Ding was anything but board shy in his games on Friday and dispatched GM Jose Martinez, scoring 1.5/2. In the second game, Ding showed his tactical prowess with the incisive 37.Rxd4 which left his two rooks hanging after an earlier rook sacrifice by his opponent went wrong! Unfortunately, no trick could be taken by the Peruvian number two and he laid down his sword just six strokes later.

Andreikin’s match against GM David Paravyan was one of the easiest of the day after the former European blitz champion won a pawn with the white pieces in the opener. In the second, Paravyan could not break Andreikin’s strong Berlin defense, and a match result of 1.5-0.5 was quickly confirmed.

Andreikin was highlighted by Naroditsky and Hess as being able to beat anyone. Photo: Maria Emelianova/Chess.com.

After a disappointing round of 16 defeat yesterday, Caruana beat general manager Maxim Matlakov with two wins, returning to the form that saw him win multiple Swiss and knockout rounds in the RCC’s inaugural season.

Second round losers

GM Daniil Dubov and Maghsoodloo, both known for their dynamic style of play, faced off in the second round in a Queen’s Indian Defence. Neither player was able to find ways to break through until Dubov capitulated at move 35, allowing Maghsoodloo to trick his opponent with a passed pawn and win the game in one move.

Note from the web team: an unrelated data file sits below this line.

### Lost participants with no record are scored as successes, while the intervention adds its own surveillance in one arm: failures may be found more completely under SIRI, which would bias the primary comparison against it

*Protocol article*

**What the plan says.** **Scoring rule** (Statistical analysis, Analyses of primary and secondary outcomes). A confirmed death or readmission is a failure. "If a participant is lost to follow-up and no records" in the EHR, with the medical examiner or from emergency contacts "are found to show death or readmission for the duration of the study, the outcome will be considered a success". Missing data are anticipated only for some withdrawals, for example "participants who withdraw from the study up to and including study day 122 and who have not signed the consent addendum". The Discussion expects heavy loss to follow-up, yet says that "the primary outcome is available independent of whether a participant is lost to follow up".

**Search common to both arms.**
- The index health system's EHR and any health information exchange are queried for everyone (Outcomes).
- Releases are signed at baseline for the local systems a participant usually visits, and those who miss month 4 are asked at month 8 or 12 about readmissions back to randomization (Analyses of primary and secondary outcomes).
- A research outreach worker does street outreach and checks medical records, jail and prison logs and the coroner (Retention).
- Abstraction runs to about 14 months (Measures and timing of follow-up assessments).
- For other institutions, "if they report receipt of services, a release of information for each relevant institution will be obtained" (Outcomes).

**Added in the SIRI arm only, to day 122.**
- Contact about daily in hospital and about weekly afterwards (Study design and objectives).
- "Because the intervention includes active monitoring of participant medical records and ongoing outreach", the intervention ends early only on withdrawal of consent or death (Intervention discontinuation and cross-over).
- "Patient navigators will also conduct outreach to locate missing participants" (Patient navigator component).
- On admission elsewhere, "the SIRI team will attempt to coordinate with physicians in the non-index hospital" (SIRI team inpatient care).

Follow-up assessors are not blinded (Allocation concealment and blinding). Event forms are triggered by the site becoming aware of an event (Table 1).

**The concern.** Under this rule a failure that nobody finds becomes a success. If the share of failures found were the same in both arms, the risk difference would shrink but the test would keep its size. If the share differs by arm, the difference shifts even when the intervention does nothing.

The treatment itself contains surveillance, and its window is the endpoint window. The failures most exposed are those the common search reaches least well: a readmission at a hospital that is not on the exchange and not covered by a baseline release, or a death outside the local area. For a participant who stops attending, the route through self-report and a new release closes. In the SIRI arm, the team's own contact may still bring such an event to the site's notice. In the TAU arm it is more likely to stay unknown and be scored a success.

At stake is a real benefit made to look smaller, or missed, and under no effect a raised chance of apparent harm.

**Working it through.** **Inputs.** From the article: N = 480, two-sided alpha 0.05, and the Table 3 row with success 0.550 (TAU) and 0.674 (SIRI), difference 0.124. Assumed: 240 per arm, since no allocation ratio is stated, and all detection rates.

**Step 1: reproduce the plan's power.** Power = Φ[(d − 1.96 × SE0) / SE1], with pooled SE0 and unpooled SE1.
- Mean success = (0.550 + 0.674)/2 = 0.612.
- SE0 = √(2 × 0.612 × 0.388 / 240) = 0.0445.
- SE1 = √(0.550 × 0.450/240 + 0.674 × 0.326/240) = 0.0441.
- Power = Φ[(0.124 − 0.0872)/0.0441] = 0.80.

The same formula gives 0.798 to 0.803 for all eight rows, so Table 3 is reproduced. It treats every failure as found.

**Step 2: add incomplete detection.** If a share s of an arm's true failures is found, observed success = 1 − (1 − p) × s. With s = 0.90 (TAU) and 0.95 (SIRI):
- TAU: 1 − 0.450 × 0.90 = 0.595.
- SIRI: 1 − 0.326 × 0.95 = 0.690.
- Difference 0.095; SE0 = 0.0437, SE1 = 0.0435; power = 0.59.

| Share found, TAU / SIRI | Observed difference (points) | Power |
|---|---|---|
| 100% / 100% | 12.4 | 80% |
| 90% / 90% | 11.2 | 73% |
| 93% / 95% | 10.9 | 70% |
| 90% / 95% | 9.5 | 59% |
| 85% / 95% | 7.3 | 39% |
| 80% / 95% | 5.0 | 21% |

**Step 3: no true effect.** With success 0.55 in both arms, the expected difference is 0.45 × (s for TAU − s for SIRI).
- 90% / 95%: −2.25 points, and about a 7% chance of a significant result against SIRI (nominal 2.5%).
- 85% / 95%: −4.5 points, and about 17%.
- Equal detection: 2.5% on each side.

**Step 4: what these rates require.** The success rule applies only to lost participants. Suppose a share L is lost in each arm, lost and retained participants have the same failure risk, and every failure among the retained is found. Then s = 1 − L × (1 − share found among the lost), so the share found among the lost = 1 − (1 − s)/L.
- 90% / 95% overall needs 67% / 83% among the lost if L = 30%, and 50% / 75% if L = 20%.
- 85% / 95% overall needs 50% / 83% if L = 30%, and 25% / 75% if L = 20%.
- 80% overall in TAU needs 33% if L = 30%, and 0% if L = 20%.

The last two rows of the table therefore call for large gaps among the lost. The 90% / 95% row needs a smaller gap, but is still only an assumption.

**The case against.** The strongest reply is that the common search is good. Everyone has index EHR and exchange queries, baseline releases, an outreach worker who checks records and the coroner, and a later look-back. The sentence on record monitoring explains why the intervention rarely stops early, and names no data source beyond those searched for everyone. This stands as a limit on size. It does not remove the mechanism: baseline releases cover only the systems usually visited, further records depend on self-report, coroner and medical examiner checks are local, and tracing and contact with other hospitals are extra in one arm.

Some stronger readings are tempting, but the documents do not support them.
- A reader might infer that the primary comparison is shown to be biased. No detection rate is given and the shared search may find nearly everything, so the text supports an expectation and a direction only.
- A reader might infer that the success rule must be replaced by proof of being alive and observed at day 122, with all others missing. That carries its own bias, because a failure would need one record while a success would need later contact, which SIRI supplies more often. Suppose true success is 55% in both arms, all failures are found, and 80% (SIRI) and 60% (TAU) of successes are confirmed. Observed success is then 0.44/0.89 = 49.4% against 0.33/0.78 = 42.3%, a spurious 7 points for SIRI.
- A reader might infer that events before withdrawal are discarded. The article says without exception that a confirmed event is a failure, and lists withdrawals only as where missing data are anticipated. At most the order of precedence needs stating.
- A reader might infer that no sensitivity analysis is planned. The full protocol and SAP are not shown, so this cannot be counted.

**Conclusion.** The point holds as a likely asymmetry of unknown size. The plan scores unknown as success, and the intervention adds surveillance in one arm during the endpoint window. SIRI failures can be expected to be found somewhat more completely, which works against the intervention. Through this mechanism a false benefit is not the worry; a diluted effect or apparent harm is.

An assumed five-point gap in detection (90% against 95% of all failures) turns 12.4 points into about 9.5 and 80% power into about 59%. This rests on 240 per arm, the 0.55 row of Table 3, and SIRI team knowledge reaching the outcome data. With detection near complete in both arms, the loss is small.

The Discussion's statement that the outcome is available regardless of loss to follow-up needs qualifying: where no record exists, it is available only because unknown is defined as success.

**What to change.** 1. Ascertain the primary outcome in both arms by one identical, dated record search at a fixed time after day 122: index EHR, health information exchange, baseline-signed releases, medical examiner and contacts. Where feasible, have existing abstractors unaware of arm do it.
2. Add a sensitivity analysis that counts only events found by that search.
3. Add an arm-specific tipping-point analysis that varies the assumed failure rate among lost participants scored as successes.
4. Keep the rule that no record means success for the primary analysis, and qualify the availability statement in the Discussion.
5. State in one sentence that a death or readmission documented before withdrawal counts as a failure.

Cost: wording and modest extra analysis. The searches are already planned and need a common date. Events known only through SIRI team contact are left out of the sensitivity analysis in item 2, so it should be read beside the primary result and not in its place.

With the white pieces, it was the Iranian GM who again jumped into an advantageous position against Dubov’s Semi-Slav, but this time a draw was agreed in order to secure the match.

Maghsoodloo has become one of the favorites to win the Losers Bracket. Photo: Maria Emelianova/Chess.com.

Ding capped off a near-perfect day with a 2-0 thrashing of rapid-fire world champion GM Nordibek Abdusattorov. The Uzbek GM’s dream run fell apart after he was punished in the opener for loosening the pawns around his king, allowing an inspired Ding to lacerate his kingside.

Andreikin looked slightly sharper than GM Jeffery Xiong when they met after winning the opener in just 16 moves! Xiong cheered in the second though, and an Armageddon tiebreaker was needed to separate the two. Andreikin was able to create a small advantage on the symmetrical English opening before knocking the hammer down with a well-placed tower in seventh, securing his place in the next round.

GM Alexey Sarana has been one of the shining stars of the RCC season and fought enthusiastically in his final matches, but his tournament was abruptly cut short by Caruana on Friday. The match was not without its hitches for the US GM, who needed to bounce back from a 0-1 deficit, although in the Armageddon tie-break he showed world-class preparation for rout his opponent with the Nimzo-Indian Defense.

Ranking of day 2


All Games | Semi-final winners

The Rapid Chess Championship Final is Chess.com’s largest and most prestigious rapid tournament. This is a 16-player knockout event with 10+2 time control. If players draw, a single Armageddon game with a bidding system determines the winner. The total price of the RCC is $650,000, with a $150,000 prize for the final only.